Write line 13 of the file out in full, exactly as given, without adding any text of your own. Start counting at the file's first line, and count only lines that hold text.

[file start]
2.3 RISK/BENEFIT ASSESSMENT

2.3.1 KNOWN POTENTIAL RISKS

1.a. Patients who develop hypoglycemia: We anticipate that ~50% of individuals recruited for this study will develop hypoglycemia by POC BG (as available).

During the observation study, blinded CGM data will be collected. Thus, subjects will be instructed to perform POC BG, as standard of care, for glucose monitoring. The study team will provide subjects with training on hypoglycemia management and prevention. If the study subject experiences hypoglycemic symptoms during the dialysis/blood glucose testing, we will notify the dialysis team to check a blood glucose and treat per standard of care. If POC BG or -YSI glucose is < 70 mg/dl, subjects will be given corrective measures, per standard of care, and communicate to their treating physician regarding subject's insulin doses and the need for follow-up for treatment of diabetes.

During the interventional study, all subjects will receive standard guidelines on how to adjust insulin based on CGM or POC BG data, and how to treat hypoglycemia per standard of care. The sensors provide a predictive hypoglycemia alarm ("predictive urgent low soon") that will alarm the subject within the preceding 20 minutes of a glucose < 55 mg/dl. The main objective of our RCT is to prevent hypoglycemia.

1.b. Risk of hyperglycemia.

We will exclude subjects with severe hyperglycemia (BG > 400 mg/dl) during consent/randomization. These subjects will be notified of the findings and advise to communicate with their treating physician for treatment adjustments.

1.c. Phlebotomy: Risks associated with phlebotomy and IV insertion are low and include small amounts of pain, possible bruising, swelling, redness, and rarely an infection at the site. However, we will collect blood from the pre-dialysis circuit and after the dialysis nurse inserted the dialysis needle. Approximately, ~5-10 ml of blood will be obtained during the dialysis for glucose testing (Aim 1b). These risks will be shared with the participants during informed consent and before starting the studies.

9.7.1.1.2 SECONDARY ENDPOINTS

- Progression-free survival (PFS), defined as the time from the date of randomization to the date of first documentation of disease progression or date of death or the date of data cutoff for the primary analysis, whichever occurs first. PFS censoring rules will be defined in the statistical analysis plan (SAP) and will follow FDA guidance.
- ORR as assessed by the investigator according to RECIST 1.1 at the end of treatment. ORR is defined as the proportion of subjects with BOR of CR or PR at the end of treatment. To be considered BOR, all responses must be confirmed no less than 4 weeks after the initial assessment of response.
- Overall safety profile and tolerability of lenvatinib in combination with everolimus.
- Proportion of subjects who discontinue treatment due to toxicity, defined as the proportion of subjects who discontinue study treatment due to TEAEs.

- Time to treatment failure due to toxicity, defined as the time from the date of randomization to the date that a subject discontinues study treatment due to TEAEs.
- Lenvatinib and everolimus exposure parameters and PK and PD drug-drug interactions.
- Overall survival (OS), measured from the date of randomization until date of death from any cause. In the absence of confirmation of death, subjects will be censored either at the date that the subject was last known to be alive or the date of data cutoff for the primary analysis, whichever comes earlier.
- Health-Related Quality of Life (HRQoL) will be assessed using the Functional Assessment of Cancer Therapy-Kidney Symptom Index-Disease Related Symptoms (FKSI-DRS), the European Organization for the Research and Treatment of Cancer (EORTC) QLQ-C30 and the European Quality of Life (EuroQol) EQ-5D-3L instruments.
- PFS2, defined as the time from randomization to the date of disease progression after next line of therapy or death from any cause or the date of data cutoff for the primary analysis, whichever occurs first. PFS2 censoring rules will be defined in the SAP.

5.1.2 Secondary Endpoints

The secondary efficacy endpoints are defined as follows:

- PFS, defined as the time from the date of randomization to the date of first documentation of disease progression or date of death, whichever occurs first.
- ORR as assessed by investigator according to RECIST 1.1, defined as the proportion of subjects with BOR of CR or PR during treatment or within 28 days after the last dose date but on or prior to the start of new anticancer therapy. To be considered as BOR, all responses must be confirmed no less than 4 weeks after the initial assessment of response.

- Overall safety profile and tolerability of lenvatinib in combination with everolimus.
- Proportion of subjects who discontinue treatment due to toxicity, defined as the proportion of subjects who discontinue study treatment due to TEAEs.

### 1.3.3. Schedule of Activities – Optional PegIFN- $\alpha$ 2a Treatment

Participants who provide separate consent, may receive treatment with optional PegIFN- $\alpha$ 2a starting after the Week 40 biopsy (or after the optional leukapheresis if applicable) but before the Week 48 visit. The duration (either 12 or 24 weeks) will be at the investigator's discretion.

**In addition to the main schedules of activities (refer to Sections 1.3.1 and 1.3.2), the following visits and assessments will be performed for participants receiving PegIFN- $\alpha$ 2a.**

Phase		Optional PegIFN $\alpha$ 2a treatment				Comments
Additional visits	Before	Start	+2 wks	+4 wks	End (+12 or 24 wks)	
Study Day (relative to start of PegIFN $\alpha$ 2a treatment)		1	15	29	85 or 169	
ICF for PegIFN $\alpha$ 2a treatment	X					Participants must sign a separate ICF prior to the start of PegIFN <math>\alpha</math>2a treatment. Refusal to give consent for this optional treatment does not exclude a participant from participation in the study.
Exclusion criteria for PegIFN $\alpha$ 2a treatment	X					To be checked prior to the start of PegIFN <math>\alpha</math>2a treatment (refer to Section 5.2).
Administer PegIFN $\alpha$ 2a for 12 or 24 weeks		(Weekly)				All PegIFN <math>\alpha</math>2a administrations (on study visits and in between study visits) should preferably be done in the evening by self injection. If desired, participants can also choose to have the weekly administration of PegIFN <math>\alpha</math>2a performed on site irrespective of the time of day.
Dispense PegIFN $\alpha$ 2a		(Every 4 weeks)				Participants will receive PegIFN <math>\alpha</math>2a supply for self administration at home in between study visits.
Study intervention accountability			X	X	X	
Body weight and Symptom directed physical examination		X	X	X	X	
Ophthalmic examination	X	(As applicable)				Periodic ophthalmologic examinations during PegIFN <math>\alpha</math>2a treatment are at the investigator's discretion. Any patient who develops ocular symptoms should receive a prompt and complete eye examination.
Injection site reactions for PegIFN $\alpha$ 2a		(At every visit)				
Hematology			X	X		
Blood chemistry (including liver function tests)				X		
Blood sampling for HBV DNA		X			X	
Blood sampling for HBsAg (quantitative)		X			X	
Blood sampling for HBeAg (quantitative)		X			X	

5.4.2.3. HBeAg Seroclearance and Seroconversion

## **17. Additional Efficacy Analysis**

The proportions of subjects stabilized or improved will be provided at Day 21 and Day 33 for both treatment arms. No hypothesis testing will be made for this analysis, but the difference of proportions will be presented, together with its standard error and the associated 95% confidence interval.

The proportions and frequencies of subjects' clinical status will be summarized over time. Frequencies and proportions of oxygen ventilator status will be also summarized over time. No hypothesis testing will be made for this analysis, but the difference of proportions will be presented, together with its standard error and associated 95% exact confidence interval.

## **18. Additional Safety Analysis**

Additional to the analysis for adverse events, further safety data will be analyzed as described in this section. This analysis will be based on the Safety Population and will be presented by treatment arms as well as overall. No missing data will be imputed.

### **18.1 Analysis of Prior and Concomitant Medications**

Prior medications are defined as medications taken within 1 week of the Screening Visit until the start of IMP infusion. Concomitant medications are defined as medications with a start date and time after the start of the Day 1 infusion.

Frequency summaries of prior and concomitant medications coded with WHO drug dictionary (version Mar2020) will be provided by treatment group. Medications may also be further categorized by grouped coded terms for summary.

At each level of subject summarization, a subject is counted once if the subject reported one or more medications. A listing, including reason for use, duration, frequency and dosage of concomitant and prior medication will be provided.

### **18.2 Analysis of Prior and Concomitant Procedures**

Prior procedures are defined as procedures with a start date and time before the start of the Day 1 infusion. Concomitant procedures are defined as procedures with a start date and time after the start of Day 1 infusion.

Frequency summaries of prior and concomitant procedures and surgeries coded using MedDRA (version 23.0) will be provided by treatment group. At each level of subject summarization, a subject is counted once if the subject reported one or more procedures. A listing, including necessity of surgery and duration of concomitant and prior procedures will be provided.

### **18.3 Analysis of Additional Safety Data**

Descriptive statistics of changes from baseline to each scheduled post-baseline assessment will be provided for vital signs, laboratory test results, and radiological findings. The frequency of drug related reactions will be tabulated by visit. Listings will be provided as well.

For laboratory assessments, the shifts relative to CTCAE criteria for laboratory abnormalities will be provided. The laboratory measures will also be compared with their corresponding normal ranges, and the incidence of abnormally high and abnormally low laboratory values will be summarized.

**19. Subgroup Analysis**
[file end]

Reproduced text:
- Proportion of subjects who discontinue treatment due to toxicity, defined as the proportion of subjects who discontinue study treatment due to TEAEs.